Why? If you said the "diversity police," or a variation on that theme, you understand.
College President Gene R. Nichol was quoted today at length in a Washington Times front-page, above-the-fold story on the controversy. According to the Times:
"I modified the way in which the cross is displayed in the ancient Wren Chapel seeking to assure that the marvelous Wren -- so central to the life of the college -- be equally open and welcoming to all," Mr. Nichol told roughly 400 students, alumni and faculty packed into the college's Commonwealth Auditorium.Nichol was also quoted as being concerned about non-Christian visitors to the College:
"I have been saddened to learn of potential students and their families who have been escorted into the chapel on campus tours and chosen to depart immediately thereafter," he said. "And to hear of a Jewish student, required to participate in an honor council program in the chapel during his first week of classes, vowing never to return to the Wren."Never mind that anyone who has "chosen to depart immediately" after having had their sensibilities offended by the sight of a cross (or any other religious symbol, for that matter) should be immediately disqualified from a publicly-financed education. Junior Joseph Luppino-Esposito has it just about right when he notes "We are going to support someone who is so intolerant that, when they see someone else's religious symbol, they leave?"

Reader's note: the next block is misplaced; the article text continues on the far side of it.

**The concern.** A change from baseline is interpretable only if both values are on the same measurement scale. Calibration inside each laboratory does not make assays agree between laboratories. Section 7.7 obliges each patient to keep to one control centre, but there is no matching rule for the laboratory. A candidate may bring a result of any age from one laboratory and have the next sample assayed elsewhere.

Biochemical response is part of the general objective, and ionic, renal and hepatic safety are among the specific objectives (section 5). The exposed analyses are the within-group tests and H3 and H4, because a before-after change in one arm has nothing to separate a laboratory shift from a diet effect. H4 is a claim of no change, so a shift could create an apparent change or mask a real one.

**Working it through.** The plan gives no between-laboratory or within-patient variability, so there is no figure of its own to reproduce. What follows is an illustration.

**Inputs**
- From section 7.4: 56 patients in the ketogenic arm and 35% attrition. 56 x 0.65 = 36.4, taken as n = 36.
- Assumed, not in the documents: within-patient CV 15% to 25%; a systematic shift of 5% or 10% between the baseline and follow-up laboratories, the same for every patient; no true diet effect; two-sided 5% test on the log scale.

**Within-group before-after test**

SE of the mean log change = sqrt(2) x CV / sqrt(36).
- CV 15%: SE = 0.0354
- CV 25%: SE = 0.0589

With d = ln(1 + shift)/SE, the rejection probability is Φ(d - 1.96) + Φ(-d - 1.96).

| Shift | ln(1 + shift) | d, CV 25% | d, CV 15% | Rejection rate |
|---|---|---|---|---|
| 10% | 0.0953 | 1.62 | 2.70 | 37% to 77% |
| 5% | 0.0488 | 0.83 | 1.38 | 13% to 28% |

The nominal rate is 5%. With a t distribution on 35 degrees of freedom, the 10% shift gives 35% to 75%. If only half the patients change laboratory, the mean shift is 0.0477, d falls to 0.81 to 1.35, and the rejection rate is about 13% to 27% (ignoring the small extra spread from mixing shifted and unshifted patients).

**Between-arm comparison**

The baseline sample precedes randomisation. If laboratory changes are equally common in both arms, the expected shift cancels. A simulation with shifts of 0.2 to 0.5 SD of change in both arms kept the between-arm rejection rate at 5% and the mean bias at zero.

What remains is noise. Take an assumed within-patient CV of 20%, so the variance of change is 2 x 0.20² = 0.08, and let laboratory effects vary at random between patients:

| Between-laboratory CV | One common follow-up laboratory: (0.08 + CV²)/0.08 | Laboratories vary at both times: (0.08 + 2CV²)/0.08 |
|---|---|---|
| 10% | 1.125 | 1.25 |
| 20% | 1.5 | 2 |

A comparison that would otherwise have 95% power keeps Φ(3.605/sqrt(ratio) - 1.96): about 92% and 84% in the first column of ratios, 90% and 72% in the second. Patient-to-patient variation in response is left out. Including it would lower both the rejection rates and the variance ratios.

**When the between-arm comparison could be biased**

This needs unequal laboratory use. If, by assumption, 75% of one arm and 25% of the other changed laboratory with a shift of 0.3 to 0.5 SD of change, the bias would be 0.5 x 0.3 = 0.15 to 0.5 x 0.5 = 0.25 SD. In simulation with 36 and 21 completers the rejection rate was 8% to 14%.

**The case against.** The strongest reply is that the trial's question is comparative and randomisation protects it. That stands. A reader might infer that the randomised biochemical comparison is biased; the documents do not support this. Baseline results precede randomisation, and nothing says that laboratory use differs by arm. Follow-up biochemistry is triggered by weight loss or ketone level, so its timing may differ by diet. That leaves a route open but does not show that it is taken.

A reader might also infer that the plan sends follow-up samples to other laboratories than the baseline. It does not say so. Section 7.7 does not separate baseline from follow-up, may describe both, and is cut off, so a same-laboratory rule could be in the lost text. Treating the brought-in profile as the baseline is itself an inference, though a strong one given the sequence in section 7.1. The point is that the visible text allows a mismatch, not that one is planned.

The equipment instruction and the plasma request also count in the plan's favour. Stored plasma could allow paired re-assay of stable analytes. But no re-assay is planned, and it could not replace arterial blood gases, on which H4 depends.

But the real issue here may well be how poorly Nichol and others supporting the removal of the cross from the altar may be about the Christian faith.
What do they think the altar symbolizes? Here's a couple of hints: "This is my body, given for thee"; new covenant? Anyone? Anyone? Bueller? Bueller?
The simple fact of the matter is that the altar is no less a symbol of the Christian faith than is the cross. Thus, removing the latter while leaving undisturbed the former is not only inconsistent, but is a cheap and meaningless effort to sate the desire of the "diversity police."
Perhaps the joke is on both of them, however. The joke may be on Nichol, for if he actually believes his action to be a meaningful effort to make "the ancient Wren Chapel ... equally open and welcoming to all," then he simply demonstrates his ignorance of the Christian faith, for he has failed miserably in "cleansing" the Chapel of an important Christian symbol. On the other hand, if he is aware of the significance of the altar, then perhaps he is merely goofing on the ignorance of the diversity fascists.
On the other hand, it might have been easier simply to dismiss those who have complained about the cross (removable on request for special events) for the anti-Christian bigots that they are.